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Manitoba child welfare agencies breaking law by ignoring relatives watchdog

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first_imgThe Canadian PressWINNIPEG – The children’s advocate for Manitoba First Nations says some child-welfare agencies are breaking the law and discriminating against Indigenous family members. Cora Morgan says the agencies are ignoring capable relatives who could care for apprehended children and instead choose to place them in a stranger’s care. Morgan says a mother in labour at a hospital last week called her because Child and Family Services was waiting to take her baby boy. The parents are struggling with addiction and are enrolled in treatment. A great-aunt _ who is already an approved foster parent _ was ready to take the baby, but he was placed somewhere else, Morgan says. “It’s devastating enough to have your children taken … (but) there was hope for that family. They could live with it a bit better knowing that a family member was caring for their child,” the advocate said Tuesday. “A lot of parents don’t even meet the foster parents where their children are placed.” The law requires agencies that apprehend children to give priority to family members, but Morgan said that isn’t happening. She said one woman was told by social workers that there was no one suitable on her reserve to foster her child. They said the reserve “was no place for children.” The NDP government recently outlined a plan to formalize the practice of customary care in which a child at risk of apprehension is placed with a family member in their community. There are no repercussions for agencies who ignore the law and the principles of customary care, Morgan said. “There is nothing that reinforces that in any way. There is no way an agency is held accountable. There should be checks and balances in place, especially in the case of newborn babies.” Manitoba has one of the highest child apprehension rates in the country and officials seize an average of one newborn baby a day. The province has more than 10,000 kids in care. The vast majority are Indigenous. The province’s child-welfare system has come under sharp criticism for years, sometimes for being too quick to apprehend kids or for repeatedly returning them to abusive parents. Family Services Minister Kerri Irvin-Ross said the government can’t second-guess decisions made by front-line workers. “An apprehension is a last resort,” she said. “We know keeping a child within their family unit, as well as keeping them with their community, will have a better outcome. That has to be our priority.” Irvin-Ross couldn’t say what, if anything, the government can do to ensure child-welfare groups comply with the law. It’s up to individual agencies to properly assess a family’s situation, she said. Opposition critic Ian Wishart said that approach is an abdication of responsibility. His office often hears about children being placed in foster homes when there are other options, he said. With so many children in care, Wishart said, it’s incumbent upon Irvin-Ross to ensure the law is being followed. “She’s in charge,” he said. “She sets the policy guidelines for these workers. It’s a lack of leadership issue.”last_img read more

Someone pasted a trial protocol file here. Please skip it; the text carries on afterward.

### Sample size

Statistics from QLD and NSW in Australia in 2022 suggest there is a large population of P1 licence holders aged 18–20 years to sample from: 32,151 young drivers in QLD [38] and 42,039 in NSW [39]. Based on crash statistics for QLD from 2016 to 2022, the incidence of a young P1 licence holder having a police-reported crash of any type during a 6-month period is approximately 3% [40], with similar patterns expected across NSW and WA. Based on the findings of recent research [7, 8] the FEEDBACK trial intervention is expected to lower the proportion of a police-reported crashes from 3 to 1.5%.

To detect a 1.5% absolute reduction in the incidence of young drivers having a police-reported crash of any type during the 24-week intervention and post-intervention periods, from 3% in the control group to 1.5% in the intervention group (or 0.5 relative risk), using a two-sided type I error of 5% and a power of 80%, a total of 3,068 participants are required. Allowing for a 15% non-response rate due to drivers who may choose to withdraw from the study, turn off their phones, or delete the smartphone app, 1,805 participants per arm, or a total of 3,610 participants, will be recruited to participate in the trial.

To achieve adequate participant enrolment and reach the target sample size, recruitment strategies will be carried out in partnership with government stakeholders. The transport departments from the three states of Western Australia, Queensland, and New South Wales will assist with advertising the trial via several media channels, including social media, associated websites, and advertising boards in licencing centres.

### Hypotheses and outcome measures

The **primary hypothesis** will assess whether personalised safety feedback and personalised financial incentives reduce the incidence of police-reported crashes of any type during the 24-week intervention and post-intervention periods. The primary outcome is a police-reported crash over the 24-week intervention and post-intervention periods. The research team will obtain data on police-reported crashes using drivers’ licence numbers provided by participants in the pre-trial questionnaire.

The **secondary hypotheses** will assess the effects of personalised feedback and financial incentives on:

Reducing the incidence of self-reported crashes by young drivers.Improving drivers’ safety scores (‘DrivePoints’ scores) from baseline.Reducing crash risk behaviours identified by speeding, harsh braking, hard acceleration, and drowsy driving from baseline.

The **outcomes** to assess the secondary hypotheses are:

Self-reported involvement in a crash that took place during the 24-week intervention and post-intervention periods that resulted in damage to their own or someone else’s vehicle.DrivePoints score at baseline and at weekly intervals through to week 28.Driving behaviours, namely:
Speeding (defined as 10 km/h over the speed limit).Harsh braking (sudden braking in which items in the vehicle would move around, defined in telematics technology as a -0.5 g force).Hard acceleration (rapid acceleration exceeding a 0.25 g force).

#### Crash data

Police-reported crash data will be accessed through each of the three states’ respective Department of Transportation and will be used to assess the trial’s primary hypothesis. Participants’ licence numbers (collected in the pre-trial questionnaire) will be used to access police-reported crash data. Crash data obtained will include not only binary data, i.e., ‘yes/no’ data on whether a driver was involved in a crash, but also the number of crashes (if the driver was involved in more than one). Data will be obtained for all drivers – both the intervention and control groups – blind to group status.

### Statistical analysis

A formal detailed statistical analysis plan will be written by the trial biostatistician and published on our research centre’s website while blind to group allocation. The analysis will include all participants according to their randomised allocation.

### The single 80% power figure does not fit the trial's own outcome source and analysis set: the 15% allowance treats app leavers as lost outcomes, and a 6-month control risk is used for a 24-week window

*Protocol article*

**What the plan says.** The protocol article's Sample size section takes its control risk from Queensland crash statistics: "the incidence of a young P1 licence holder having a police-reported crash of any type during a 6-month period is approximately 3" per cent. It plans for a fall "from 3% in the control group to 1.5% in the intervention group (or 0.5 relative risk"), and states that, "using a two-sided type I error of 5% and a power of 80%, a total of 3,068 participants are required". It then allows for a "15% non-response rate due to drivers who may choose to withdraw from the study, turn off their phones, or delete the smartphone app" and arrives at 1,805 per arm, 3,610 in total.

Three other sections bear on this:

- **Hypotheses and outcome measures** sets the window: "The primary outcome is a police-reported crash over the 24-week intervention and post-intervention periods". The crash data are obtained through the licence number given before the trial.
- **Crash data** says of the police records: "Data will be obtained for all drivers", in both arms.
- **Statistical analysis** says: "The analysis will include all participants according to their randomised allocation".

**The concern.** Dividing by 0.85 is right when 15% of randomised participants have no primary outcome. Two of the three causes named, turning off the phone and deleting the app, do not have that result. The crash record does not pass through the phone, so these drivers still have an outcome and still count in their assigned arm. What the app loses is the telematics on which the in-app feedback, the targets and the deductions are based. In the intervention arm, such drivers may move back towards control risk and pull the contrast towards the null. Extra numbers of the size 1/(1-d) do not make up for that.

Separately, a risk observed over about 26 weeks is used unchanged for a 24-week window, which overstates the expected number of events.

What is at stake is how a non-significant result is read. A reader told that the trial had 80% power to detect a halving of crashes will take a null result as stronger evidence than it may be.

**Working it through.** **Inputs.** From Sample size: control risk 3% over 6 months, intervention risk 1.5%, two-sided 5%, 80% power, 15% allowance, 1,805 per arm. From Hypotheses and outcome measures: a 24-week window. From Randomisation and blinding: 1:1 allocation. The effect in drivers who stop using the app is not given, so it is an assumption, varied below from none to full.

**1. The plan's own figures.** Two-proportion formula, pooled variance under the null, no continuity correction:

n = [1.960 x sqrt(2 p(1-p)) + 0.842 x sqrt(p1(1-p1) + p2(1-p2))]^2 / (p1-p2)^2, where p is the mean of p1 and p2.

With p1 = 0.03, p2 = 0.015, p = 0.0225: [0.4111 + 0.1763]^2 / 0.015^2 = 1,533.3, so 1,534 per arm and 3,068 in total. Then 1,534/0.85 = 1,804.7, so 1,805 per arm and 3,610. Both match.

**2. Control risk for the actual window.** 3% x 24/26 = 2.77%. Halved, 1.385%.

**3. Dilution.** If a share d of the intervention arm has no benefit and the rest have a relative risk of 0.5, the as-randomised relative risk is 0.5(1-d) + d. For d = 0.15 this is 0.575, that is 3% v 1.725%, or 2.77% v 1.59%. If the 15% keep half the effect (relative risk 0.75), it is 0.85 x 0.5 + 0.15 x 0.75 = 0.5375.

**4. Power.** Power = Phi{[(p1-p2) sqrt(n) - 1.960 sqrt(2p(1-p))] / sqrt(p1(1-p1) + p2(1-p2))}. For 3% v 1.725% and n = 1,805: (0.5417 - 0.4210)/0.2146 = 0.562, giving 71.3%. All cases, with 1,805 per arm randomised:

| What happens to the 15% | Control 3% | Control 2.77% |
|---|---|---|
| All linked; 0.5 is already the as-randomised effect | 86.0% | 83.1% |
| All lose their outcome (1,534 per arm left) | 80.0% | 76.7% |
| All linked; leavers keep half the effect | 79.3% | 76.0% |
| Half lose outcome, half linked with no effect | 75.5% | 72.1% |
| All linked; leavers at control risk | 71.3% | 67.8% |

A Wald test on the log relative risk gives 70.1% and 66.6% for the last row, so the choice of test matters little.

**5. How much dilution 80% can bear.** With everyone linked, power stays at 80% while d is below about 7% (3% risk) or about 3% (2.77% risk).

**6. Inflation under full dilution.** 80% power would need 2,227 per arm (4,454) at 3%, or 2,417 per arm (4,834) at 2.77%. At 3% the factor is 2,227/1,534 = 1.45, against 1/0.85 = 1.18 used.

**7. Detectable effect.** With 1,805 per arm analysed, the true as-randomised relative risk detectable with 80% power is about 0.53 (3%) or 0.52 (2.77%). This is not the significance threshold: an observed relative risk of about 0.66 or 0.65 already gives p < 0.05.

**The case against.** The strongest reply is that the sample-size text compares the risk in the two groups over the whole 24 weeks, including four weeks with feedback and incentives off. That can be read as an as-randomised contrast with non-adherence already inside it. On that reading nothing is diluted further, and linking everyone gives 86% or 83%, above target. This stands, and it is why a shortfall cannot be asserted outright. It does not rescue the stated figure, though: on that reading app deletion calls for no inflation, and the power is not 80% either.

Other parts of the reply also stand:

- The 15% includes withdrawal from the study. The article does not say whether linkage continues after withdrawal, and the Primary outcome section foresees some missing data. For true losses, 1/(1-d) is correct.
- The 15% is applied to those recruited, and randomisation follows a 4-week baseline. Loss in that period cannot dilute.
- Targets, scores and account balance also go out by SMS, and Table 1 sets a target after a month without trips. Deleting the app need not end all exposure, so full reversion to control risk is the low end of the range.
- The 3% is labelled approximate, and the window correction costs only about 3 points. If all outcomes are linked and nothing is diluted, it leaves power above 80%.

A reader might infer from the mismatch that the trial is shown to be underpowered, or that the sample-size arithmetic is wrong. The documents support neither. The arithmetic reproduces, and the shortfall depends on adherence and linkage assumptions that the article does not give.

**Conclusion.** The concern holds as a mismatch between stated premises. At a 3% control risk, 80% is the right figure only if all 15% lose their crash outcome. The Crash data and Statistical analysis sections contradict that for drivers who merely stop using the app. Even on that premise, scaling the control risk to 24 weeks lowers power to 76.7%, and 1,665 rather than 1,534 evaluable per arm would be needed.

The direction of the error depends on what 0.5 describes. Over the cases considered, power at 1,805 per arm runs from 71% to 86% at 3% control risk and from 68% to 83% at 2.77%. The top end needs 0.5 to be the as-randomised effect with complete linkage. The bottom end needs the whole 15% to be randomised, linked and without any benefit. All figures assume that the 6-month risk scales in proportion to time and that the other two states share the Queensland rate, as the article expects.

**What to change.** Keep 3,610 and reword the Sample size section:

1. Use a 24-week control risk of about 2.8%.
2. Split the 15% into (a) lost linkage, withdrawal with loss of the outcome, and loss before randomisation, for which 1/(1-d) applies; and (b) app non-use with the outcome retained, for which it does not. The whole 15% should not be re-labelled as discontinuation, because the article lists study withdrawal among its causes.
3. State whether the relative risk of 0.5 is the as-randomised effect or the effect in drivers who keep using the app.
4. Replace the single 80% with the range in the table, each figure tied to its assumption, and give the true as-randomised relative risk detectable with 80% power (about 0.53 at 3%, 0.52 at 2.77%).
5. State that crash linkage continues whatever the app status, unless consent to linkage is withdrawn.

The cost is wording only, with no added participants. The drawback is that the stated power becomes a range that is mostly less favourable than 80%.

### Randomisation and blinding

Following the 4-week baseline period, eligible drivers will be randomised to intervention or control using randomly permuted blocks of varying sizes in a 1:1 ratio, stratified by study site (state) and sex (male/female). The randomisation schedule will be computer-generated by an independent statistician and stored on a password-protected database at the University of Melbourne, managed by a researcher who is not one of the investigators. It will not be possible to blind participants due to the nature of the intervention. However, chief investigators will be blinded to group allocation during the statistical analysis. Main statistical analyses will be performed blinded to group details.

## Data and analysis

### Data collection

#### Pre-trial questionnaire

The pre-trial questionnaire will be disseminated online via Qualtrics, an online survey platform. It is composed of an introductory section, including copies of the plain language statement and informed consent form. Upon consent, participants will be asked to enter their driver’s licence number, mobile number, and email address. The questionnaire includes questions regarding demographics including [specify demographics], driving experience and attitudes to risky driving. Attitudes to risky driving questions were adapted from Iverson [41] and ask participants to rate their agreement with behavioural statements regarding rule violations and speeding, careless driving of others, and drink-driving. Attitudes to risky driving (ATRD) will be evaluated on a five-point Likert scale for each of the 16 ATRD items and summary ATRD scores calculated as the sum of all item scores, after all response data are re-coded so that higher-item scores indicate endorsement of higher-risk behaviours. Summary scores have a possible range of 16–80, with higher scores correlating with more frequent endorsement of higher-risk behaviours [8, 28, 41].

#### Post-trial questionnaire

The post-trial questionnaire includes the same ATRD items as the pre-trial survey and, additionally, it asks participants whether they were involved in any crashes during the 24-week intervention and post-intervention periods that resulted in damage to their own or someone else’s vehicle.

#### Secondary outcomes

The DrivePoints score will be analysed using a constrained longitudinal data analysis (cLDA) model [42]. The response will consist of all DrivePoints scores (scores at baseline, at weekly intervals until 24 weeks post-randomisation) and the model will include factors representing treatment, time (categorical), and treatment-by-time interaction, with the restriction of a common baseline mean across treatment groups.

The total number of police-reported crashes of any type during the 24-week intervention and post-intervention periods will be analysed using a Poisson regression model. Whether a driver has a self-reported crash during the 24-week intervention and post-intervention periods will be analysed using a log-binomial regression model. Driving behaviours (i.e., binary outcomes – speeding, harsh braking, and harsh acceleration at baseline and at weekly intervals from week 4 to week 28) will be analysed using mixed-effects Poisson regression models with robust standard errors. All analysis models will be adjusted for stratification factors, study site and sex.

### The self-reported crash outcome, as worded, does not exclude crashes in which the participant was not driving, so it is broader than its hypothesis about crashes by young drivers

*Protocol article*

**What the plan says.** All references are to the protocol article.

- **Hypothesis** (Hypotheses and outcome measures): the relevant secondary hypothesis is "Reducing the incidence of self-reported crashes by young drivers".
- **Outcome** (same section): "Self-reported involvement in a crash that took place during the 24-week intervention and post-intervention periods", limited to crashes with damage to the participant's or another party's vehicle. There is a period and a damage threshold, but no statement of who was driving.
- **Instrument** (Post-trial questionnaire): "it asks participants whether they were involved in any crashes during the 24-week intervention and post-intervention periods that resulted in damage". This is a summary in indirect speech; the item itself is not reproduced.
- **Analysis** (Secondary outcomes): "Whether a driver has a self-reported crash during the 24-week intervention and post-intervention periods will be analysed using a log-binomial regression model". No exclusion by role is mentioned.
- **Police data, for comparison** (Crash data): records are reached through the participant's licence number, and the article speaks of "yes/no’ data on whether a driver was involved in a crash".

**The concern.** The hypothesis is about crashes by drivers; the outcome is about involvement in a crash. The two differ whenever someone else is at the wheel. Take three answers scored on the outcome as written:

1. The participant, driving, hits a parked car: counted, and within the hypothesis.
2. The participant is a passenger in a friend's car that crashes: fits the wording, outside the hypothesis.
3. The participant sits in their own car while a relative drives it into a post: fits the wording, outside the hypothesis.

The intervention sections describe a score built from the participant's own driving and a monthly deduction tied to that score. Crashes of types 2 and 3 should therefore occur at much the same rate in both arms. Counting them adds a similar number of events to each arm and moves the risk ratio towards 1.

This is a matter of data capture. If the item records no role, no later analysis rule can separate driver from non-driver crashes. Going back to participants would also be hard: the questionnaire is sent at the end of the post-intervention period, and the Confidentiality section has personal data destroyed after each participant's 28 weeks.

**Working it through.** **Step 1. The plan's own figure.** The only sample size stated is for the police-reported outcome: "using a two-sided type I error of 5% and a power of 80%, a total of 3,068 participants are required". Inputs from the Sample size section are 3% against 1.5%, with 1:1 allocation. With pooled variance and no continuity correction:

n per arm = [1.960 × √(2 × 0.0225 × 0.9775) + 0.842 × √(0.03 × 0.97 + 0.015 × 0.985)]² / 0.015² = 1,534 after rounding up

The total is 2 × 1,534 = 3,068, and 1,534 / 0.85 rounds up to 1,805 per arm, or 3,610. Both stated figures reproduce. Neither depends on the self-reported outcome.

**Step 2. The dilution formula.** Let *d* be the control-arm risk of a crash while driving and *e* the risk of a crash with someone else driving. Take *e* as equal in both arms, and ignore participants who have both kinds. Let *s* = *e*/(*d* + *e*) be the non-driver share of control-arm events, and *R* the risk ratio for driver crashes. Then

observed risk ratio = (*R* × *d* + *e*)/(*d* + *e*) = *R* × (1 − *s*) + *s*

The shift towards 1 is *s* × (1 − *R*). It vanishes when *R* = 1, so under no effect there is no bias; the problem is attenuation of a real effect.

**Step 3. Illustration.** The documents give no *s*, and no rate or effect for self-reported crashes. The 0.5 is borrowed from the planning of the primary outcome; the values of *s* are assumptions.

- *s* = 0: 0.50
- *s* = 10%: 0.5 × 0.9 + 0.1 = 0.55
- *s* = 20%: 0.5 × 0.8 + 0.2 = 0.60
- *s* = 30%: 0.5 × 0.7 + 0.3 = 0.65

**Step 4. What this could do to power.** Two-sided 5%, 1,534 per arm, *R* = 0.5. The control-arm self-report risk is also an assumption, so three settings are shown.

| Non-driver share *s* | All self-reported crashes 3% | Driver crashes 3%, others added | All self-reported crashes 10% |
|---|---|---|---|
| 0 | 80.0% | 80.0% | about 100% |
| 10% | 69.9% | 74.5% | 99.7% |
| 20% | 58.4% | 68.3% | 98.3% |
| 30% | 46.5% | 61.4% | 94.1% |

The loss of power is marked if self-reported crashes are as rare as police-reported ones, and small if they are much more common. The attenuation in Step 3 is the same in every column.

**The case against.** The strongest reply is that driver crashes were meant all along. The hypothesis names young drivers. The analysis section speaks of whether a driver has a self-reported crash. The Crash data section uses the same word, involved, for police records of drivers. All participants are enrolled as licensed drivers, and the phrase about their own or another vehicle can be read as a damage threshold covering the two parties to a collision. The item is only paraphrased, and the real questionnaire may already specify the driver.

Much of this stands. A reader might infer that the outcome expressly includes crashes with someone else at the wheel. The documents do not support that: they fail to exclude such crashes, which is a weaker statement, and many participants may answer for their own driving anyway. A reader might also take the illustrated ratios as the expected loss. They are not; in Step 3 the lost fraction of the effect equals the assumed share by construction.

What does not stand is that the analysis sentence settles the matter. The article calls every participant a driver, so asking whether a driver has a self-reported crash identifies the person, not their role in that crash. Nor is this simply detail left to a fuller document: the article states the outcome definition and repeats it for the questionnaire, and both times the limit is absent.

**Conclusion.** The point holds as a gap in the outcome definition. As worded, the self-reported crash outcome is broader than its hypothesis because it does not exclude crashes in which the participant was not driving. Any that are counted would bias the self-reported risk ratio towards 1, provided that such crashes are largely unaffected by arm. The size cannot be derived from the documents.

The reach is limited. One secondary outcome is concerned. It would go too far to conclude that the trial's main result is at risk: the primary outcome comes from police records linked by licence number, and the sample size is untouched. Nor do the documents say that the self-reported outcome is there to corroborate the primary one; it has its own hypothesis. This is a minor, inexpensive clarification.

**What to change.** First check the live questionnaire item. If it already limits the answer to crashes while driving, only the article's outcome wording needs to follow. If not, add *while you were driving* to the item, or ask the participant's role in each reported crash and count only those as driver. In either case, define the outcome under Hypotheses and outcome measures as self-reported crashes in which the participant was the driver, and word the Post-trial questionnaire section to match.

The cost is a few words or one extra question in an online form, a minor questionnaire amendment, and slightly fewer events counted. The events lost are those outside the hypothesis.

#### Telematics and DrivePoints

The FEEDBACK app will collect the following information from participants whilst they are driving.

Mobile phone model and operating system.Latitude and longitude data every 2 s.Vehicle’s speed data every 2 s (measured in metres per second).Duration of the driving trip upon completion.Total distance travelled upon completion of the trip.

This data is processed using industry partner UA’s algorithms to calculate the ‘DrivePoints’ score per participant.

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Analysis Which Ohio State offensive players will declare early for the NFL